# Data Science & Deep Learning: Synthetic Data Generation

- Speaker:
- Roi Livni (Tel Aviv University)
- Date:
- Monday, 20.1.2020, 12:30
- Place:
- Taub 301 Taub Bld.

The task of synthetic data generation can be, roughly, stated as follows: A learner gets to observe examples, sampled from some unknown distributions, and needs to output "synthetic" examples that "look similar". For example, think of an algorithm that receives examples of music tunes from some genre (e.g. jazz, classical, etc.) and in turn generates new synthetic pieces of music from that genre. This task has won considerable attention lately, due to the introduction of the algorithmic framework of Generative Adversarial Networks (GANs) which exhibit impressive empirical performance. From a theoretical perspective, the problem of synthetic data generation raises many interesting open problems. In fact, even to model the problem turns out to be challenging: on the one hand, the task requires us to generate examples that resemble the observed examples, but on the other hand, we are required not to copy the empirical sample but to actually generate new and unobserved examples.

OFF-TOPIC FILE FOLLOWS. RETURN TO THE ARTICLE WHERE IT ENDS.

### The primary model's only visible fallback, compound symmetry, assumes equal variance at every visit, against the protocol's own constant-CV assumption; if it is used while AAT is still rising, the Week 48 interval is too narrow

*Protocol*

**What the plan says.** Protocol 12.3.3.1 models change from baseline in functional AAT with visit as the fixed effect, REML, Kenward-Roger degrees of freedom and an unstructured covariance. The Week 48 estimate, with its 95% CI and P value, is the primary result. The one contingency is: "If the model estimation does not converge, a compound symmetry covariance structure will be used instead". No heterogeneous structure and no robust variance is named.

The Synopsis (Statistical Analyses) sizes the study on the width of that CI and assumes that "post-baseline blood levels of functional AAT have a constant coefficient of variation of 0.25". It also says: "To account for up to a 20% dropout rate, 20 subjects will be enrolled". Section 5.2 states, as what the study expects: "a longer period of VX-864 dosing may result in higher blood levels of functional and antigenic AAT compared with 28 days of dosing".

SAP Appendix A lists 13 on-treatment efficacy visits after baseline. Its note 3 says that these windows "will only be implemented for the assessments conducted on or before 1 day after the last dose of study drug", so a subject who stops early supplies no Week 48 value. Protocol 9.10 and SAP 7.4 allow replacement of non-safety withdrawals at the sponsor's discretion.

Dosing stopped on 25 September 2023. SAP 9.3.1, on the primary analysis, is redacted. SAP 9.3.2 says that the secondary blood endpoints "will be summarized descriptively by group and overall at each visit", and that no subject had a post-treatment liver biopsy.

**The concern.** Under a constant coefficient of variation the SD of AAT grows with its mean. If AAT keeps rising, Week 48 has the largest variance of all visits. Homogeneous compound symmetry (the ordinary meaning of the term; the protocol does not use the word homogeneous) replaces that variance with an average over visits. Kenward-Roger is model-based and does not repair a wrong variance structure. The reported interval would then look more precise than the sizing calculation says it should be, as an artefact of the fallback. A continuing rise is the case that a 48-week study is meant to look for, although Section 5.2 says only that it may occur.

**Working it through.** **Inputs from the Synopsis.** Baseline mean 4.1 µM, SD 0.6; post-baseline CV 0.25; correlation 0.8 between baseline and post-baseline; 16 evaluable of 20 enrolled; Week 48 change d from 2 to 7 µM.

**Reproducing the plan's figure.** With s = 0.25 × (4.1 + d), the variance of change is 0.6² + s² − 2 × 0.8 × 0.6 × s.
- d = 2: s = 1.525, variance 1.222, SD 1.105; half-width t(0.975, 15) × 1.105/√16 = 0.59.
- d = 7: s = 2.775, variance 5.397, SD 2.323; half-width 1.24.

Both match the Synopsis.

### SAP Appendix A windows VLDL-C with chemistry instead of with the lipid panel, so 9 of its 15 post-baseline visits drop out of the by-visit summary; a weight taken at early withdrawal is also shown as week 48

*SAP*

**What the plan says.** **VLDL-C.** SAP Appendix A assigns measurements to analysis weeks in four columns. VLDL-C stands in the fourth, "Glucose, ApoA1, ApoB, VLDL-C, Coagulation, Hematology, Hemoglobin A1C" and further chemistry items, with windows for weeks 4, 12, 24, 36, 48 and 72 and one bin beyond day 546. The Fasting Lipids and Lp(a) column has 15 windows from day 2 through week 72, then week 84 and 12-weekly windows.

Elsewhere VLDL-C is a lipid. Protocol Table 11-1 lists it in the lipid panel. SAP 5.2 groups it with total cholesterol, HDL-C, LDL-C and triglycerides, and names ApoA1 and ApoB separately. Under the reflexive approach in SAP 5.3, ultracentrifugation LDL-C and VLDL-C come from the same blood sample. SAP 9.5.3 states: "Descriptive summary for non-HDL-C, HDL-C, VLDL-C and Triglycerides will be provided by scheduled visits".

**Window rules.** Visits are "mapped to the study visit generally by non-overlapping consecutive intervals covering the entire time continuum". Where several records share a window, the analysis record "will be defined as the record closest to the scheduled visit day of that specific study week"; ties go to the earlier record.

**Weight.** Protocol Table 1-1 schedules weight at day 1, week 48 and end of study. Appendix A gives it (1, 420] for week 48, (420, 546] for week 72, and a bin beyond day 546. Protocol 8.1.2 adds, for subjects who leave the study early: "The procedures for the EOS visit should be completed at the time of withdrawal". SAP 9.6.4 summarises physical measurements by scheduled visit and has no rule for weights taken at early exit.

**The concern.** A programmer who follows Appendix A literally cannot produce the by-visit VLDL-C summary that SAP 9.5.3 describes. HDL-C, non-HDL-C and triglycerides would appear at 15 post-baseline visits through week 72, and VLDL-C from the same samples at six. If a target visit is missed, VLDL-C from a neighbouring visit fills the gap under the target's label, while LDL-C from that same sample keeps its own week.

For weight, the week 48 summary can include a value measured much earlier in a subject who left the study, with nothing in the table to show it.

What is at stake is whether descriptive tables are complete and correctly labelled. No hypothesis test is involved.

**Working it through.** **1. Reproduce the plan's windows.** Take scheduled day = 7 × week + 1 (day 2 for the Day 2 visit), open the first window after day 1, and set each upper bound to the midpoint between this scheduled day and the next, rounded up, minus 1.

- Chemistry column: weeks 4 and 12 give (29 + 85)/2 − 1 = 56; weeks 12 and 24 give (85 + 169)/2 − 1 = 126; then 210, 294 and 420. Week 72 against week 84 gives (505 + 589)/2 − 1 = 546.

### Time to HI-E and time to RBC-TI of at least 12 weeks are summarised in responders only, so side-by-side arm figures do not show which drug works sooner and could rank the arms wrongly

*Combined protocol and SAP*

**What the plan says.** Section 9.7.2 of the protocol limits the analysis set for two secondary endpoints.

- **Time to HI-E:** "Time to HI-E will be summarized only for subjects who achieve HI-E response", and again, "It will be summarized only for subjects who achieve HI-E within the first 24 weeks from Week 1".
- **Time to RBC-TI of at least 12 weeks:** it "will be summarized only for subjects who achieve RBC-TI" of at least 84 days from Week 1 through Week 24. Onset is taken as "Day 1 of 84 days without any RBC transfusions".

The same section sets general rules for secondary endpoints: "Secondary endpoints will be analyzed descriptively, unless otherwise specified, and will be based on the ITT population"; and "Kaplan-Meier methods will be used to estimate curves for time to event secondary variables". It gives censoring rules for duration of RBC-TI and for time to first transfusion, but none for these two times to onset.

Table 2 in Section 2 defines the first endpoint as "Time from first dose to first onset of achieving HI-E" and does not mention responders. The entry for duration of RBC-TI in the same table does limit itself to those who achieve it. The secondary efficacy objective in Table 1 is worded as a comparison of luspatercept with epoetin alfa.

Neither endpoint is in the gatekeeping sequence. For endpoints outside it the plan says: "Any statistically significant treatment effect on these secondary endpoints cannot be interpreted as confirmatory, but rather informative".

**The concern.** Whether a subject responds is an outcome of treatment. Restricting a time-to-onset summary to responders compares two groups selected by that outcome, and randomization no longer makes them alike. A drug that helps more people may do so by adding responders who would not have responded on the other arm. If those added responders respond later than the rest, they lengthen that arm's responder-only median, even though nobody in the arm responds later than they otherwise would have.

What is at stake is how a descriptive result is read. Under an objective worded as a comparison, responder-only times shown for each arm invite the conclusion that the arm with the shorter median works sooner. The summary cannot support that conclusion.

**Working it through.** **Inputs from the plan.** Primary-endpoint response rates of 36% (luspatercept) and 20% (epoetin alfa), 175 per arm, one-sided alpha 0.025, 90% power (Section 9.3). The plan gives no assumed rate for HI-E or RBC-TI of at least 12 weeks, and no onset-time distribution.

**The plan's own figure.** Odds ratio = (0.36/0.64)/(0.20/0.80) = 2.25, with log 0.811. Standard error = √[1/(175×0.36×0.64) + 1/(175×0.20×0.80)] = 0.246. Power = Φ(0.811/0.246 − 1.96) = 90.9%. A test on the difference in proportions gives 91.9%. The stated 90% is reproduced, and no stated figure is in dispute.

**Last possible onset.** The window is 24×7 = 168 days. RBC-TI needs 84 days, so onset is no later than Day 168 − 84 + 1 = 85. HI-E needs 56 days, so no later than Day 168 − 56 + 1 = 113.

I will introduce two mathematical frameworks for the task of generating synthetic data. The first model we consider is inspired by GANs, and the learning algorithm has only indirect access to the target distribution via a discriminator. The second model, called DP–Foolability, exploits the notion of differential privacy as a criterion for "non-memorization". We characterize learnability in each of these models as well as discuss the interrelations. As an application, we prove that privately PAC learnable classes are DP-foolable. As we will discuss, this can be seen as an analog of the equivalence between uniform convergence and learnability in classical PAC learning.

Short Bio:

Roi is a senior lecturer at Department of Electrical Engineering at Tel Aviv University. His research focuses on Theoretical Machine Learning. He received his Ph.D. from the Center for Brain Sciences (ELSC) at The Hebrew University of Jerusalem under the supervision of Amir Globerson.